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On a recent March weekend while visiting New York City, I had the opportunity to walk the newest section of the High Line that opened last September. This half-mile long segment wraps around a large storage yard for commuter trains, between West 30th and West 34th Streets, with a nice view of the Hudson River along part of its length. The final 1/3 mile of this new phase is currently open as an interim walkway, to be completed once the neighboring Hudson Yards mixed-use development is built on a platform over the train yard.

One can now walk the entire 1.5-mile length of this former freight train trestle. It’s become a very popular place for both locals and visitors, with a steady stream of walkers even on the cool and windy day when I was there. The High Line ranks as one of my favorite urban parks, with a creative design that incorporates many references to its historic railway usage. I also enjoy the numerous interesting views of the city from 30 feet above the streets.

Be sure to check out my other two blog posts on this terrific linear park: Up on the High Line and The High Line, Section 2.

 

High Line at the Rail Yards 1
The Grasslands Grove features a variety of “peel-up” furnishings, including benches, a picnic table, a see-saw rocker, and a chime feature for children. This signature style of site amenity can be seen along many parts of the High Line.

 

High Line at the Rail Yards 2
Stacked seating borders the section that parallels West 30th Street, near a new building that is under construction to the north. The landscape near the High Line in this area will be changing over the next few years as tall buildings transform the low-lying rail yards site.

 

High Line at the Rail Yards 3
The high line’s original rail tracks are exposed and now function as walkways in three places along the route, referencing the park’s former use. Aggregate bonded with an adhesive was installed between the ties, creating a very firm and level surface, accessible to wheelchairs.

 

High Line at the Rail Yards 4
A row of benches flanks the 11th Avenue “Bridge” (to the left of the photo), a section of walkway that arches somewhat above the surrounding surfaces. The rail yards can be seen to the right.

 

High Line at the Rail Yards 5
The Pershing Square Beams: A children’s play area featuring an exposed portion of the High Line’s original framework, and also including entertaining elements such as periscopes and a “gopher hole”. In the warmer months, perennial plantings sprout up in the spaces between some of the beams.

 

High Line at the Rail Yards 6
The interim walkway includes the original tracks with self-seeded plants (as the High Line had appeared for many years after the trains stopped running in 1980). It becomes a lush green linear meadow during the warmer seasons. The walkway portion is surfaced with bonded aggregate, flush with the intersecting rail lines. The High Line curves to the right to run parallel with the Hudson River in the distance.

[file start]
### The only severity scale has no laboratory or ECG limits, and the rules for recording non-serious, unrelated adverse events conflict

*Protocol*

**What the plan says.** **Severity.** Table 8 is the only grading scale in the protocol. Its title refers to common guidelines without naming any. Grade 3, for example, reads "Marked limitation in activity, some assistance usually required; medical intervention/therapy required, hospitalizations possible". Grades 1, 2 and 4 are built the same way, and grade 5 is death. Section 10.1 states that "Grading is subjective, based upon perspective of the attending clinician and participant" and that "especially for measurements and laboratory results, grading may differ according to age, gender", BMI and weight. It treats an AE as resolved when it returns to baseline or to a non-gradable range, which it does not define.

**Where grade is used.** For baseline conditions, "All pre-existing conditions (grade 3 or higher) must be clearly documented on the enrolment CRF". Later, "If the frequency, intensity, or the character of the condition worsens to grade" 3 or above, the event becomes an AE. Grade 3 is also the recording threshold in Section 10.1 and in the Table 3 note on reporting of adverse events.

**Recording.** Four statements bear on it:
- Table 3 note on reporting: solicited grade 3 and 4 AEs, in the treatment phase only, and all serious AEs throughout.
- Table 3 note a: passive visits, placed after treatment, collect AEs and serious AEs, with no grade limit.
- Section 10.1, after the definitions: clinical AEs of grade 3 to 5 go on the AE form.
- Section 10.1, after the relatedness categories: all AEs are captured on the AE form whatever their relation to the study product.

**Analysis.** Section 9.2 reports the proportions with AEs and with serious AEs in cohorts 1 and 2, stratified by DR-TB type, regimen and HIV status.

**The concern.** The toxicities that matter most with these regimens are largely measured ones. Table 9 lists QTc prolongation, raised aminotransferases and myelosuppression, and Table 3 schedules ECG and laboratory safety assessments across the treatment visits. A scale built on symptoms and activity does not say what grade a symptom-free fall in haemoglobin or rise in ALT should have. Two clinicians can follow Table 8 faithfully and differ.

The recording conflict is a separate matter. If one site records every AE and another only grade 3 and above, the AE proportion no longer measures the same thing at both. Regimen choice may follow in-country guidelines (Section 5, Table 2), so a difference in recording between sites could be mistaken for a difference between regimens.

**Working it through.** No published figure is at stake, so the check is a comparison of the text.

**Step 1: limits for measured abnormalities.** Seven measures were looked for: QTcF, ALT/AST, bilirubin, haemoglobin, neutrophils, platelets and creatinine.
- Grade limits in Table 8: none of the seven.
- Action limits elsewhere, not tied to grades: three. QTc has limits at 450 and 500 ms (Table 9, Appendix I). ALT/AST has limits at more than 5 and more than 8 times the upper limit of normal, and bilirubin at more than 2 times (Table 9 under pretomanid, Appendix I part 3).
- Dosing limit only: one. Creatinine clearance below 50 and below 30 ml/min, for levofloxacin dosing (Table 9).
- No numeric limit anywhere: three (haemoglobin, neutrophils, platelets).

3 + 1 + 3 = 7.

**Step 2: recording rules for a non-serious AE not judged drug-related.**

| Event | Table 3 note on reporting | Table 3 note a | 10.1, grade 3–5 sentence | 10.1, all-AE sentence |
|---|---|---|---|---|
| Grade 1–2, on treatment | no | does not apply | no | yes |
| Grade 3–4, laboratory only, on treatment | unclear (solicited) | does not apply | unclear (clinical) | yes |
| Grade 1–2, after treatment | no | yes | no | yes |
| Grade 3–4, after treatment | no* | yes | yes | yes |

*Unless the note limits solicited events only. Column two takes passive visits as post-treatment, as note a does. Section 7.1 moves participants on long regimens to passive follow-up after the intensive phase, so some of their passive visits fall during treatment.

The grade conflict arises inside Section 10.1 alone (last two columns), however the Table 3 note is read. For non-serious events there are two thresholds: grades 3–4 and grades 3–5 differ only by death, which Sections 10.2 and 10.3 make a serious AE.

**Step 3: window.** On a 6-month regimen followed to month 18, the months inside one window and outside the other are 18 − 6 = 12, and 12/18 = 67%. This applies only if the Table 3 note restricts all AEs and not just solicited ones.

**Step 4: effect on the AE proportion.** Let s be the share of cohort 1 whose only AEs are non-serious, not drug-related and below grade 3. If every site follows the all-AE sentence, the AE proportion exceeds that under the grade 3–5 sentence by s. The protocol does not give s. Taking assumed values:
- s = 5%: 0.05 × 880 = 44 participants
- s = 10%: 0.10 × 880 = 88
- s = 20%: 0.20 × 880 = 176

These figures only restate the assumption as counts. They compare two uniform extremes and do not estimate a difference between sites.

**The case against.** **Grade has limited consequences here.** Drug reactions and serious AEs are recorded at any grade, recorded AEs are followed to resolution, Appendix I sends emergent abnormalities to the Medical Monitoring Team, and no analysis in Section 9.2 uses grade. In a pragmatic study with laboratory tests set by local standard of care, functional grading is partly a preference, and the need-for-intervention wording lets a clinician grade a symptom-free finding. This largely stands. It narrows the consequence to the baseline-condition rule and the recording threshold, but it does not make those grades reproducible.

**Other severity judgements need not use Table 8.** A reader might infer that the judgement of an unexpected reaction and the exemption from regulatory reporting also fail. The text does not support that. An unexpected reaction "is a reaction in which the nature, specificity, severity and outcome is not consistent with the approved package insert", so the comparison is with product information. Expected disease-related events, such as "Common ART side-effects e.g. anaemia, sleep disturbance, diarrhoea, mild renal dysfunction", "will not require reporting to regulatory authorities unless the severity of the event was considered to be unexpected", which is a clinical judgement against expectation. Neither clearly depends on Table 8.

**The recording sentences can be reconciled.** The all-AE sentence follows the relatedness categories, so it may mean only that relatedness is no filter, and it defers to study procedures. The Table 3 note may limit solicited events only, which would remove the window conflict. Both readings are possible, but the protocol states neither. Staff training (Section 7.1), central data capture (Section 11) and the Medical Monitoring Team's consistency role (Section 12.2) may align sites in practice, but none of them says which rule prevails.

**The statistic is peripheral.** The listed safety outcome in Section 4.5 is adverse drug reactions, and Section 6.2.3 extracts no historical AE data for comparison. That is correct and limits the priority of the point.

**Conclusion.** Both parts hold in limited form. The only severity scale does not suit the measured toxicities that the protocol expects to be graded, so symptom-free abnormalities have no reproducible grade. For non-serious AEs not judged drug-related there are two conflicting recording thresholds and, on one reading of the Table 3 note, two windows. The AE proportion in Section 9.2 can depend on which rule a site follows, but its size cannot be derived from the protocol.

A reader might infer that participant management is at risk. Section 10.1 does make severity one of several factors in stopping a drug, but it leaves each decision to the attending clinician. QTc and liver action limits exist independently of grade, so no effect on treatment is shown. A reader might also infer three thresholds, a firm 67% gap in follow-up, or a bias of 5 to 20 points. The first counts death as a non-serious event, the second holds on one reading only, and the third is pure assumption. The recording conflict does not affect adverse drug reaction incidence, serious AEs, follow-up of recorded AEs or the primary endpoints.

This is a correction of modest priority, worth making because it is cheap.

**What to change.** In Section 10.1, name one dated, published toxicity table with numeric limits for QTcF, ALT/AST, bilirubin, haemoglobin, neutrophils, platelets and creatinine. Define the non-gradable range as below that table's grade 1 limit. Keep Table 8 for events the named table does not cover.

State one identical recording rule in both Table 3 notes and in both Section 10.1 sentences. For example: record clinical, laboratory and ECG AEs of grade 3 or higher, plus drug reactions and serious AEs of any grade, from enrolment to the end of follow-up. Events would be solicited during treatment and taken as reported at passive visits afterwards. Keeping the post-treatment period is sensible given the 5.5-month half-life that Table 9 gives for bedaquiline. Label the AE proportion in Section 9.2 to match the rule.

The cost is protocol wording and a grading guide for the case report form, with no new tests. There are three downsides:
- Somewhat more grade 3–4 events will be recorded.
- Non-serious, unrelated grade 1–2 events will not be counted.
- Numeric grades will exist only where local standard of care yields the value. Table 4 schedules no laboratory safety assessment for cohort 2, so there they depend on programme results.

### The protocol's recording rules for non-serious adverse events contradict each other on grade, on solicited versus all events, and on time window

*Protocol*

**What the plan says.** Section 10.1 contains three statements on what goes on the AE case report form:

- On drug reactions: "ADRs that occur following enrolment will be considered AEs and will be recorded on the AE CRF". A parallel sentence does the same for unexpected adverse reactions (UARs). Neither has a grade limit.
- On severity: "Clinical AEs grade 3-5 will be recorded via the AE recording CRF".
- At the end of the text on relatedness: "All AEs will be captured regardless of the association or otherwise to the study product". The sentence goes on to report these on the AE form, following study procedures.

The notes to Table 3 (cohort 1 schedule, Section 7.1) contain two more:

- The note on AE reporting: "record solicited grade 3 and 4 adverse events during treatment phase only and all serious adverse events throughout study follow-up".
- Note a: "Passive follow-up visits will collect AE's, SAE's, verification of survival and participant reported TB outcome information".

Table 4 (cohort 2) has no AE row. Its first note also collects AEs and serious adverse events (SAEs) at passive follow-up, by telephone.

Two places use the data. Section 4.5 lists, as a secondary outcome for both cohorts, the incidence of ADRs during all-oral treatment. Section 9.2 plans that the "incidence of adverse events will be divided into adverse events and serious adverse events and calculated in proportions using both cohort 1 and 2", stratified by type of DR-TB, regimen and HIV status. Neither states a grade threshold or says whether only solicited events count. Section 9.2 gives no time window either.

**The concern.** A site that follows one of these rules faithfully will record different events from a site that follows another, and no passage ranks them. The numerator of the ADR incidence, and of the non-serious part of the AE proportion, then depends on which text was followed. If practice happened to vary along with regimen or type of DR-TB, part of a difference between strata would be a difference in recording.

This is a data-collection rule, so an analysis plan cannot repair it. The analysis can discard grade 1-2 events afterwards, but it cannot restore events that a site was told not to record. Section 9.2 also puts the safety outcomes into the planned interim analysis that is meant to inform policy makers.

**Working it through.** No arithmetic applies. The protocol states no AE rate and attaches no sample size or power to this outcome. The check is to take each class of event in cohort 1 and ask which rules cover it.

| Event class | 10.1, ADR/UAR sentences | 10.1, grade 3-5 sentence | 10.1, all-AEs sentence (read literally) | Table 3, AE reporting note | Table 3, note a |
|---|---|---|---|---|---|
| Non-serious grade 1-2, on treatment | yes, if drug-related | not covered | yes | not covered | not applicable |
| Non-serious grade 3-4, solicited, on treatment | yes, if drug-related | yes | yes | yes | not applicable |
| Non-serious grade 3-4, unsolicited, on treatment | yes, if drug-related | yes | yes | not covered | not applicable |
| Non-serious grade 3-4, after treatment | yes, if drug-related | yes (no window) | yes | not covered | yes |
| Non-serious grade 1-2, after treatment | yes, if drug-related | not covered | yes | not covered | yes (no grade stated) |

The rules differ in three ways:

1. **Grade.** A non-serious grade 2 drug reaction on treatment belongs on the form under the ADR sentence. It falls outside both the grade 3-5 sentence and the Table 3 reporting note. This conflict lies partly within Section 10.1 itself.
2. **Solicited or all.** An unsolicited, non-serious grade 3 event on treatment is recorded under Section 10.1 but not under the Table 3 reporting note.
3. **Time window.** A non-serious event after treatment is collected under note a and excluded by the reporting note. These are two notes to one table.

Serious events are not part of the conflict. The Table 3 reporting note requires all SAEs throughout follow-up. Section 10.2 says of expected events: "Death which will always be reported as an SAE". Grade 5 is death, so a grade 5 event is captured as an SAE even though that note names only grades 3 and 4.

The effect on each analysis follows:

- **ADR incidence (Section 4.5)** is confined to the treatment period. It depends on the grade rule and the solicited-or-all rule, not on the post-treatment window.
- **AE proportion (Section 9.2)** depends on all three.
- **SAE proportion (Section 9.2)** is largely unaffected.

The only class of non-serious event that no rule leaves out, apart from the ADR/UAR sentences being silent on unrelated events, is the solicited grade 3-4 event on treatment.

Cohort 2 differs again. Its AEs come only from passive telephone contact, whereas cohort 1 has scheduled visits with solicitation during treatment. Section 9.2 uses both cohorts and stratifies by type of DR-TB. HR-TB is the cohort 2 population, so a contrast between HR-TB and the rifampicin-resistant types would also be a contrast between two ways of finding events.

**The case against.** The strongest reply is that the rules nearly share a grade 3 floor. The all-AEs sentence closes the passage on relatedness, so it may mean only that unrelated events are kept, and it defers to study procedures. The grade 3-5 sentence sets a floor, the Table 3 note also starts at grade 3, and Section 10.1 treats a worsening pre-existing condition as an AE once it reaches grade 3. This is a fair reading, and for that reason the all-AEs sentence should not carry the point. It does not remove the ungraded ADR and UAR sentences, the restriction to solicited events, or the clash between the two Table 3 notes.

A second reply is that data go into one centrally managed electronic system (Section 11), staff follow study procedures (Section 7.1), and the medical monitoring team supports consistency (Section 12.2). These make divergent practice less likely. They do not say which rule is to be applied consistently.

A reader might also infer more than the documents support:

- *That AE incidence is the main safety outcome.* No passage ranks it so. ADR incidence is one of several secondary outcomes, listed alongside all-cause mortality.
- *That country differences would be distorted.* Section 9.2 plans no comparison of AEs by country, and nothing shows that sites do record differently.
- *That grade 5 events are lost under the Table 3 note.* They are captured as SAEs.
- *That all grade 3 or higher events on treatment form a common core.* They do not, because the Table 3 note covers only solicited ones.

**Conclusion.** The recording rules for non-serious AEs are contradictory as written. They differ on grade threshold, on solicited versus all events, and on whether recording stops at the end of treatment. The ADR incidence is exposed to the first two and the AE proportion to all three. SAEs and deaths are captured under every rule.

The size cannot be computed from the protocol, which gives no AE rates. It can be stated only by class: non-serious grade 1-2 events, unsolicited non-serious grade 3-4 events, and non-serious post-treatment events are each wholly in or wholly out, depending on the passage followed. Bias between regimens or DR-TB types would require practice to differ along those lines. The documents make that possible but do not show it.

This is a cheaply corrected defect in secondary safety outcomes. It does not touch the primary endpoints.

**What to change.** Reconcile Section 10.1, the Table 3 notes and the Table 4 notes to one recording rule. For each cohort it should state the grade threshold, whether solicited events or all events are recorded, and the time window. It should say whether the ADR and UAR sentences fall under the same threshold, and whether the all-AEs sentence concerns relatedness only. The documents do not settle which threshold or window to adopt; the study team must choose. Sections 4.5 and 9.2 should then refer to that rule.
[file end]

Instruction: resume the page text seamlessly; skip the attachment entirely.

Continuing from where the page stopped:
High Line at the Rail Yards 7
Large stacked timbers serve as seating at this section of the interim walkway, somewhat reminiscent of oversized railroad ties.

 

High Line at the Rail Yards 8
The interim walkway slopes down to its terminus at West 34th Street.
 
Photos by Alice Webb

Aside from inducing a sense of calm, moving water tends to have a psychologically cooling effect, and it softens or masks surrounding noise. In the built landscape, it can be incorporated in many ways. Examples below illustrate some of that variety: a few of these features are meant to be interactive while others are not; several of them emphasize the water, which is more subtle or secondary in other cases; and some were designed to mimic nature whereas others are geometric in pattern or form. In all cases, the inclusion of water clearly adds to the appeal of these outdoor spaces.

 

Water feature 1
Playful jets in Place des Festivals, Montreal, Quebec

 

Water feature 2
Waterfall in the Split Basin, CityGarden, St. Louis, Missouri

 

Water feature 3
Rock wall resembling natural strata with water seeping out, Teardrop Park, New York City

 

Water feature 4
Fountain in the Japanese Garden, Portland, Oregon

 

Water feature 5
Interactive fountain in Portland, Oregon, that alternates between jets and mist

 

Water feature 6
Sculpture with trickling water in the Rose Test Garden, Portland, Oregon

 

Water feature 7
Water feature in Portland, Oregon

 

Water feature 8
Waterfall and channel, Chinatown Park, Boston

 

Water feature 9
Mosaic fountain, Lincoln Road pedestrian mall, Miami Beach, Florida

 

Water feature 10
Planter with falling water in a courtyard, Miami Beach, Florida
 
All photos by Alice Webb, except the following:
Photo with bear sculptures/fountain in Portland, Oregon, by Nancy Novell

Miami Beach Art Deco

Since we’re in the depths of winter here in the northern U.S., I’m sharing some photos of art deco buildings in Miami Beach, in happy pastel colors to help melt away the cold weather blues! I’ve always been a fan of this style of historic architecture, and am happy to see these buildings so well-preserved. For more on this topic, check out my post on art deco in New York City.

 

Deco district (1024x687) (2)

 

Avalon (728x1024)

 

Barbizon (1024x768)

 

Berkeley Shore (1024x796)

 

Blue & purple bldg (1024x669)

 

Boat-like hotel (1024x588)

 

Breakwater (683x1024)

 

Cavalier (1024x724)

 

Colony (683x1024)

 

Deco detail (1024x572)

 

Delano (1024x727)

 

Loews (683x1024)

 

Marlin (683x1024)

 

McAlpin (794x1024)

 

Park Central 3 (1024x667)

 

Starlite (683x1024)